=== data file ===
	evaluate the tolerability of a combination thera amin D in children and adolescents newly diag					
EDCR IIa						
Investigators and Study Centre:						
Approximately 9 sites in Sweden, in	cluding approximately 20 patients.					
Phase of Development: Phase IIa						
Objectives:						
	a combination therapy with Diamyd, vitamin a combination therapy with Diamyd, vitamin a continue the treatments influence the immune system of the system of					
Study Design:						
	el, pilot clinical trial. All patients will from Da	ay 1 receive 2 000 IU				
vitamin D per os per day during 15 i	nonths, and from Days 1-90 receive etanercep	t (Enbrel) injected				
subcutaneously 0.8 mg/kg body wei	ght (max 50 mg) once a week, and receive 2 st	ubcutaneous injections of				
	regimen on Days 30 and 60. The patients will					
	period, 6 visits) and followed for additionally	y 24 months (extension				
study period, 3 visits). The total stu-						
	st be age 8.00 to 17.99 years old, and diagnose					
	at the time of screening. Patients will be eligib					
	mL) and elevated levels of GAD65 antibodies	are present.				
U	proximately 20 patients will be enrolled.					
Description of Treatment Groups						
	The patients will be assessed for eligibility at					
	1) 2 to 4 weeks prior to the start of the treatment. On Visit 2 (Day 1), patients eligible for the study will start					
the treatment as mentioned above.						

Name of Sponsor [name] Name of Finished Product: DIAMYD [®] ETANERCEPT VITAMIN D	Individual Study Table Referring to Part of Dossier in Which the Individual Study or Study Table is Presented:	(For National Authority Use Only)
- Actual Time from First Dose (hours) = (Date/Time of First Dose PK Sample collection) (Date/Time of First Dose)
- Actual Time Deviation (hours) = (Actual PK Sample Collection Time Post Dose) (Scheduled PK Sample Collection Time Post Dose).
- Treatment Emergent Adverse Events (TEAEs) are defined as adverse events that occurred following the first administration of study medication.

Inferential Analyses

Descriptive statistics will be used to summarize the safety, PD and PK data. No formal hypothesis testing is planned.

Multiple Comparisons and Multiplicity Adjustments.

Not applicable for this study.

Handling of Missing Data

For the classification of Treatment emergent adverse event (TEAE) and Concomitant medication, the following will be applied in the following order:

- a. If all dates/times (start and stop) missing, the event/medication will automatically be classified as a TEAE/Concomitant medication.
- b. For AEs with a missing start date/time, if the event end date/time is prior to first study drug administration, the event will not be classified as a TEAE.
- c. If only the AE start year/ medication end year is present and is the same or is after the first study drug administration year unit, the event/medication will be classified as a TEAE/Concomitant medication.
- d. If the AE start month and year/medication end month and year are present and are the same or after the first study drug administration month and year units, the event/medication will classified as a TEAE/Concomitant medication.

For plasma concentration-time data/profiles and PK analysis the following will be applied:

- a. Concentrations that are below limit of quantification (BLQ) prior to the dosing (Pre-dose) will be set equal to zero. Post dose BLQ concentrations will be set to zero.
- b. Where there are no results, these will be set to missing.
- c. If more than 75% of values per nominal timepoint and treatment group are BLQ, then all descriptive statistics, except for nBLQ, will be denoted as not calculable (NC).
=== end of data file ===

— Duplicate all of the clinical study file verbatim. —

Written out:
	evaluate the tolerability of a combination thera amin D in children and adolescents newly diag					
EDCR IIa						
Investigators and Study Centre:						
Approximately 9 sites in Sweden, in	cluding approximately 20 patients.					
Phase of Development: Phase IIa						
Objectives:						
	a combination therapy with Diamyd, vitamin a combination therapy with Diamyd, vitamin a continue the treatments influence the immune system of the system of					
Study Design:						
	el, pilot clinical trial. All patients will from Da	ay 1 receive 2 000 IU				
vitamin D per os per day during 15 i	nonths, and from Days 1-90 receive etanercep	t (Enbrel) injected				
subcutaneously 0.8 mg/kg body wei	ght (max 50 mg) once a week, and receive 2 st	ubcutaneous injections of				
	regimen on Days 30 and 60. The patients will					
	period, 6 visits) and followed for additionally	y 24 months (extension				
study period, 3 visits). The total stu-						
	st be age 8.00 to 17.99 years old, and diagnose					
	at the time of screening. Patients will be eligib					
	mL) and elevated levels of GAD65 antibodies	are present.				
U	proximately 20 patients will be enrolled.					
Description of Treatment Groups						
	The patients will be assessed for eligibility at					
	1) 2 to 4 weeks prior to the start of the treatment. On Visit 2 (Day 1), patients eligible for the study will start					
the treatment as mentioned above.						

Name of Sponsor [name] Name of Finished Product: DIAMYD [®] ETANERCEPT VITAMIN D	Individual Study Table Referring to Part of Dossier in Which the Individual Study or Study Table is Presented:	(For National Authority Use Only)
- Actual Time from First Dose (hours) = (Date/Time of First Dose PK Sample collection) (Date/Time of First Dose)
- Actual Time Deviation (hours) = (Actual PK Sample Collection Time Post Dose) (Scheduled PK Sample Collection Time Post Dose).
- Treatment Emergent Adverse Events (TEAEs) are defined as adverse events that occurred following the first administration of study medication.

Inferential Analyses

Descriptive statistics will be used to summarize the safety, PD and PK data. No formal hypothesis testing is planned.

Multiple Comparisons and Multiplicity Adjustments.

Not applicable for this study.

Handling of Missing Data

For the classification of Treatment emergent adverse event (TEAE) and Concomitant medication, the following will be applied in the following order:

- a. If all dates/times (start and stop) missing, the event/medication will automatically be classified as a TEAE/Concomitant medication.
- b. For AEs with a missing start date/time, if the event end date/time is prior to first study drug administration, the event will not be classified as a TEAE.
- c. If only the AE start year/ medication end year is present and is the same or is after the first study drug administration year unit, the event/medication will be classified as a TEAE/Concomitant medication.
- d. If the AE start month and year/medication end month and year are present and are the same or after the first study drug administration month and year units, the event/medication will classified as a TEAE/Concomitant medication.

For plasma concentration-time data/profiles and PK analysis the following will be applied:

- a. Concentrations that are below limit of quantification (BLQ) prior to the dosing (Pre-dose) will be set equal to zero. Post dose BLQ concentrations will be set to zero.
- b. Where there are no results, these will be set to missing.
- c. If more than 75% of values per nominal timepoint and treatment group are BLQ, then all descriptive statistics, except for nBLQ, will be denoted as not calculable (NC).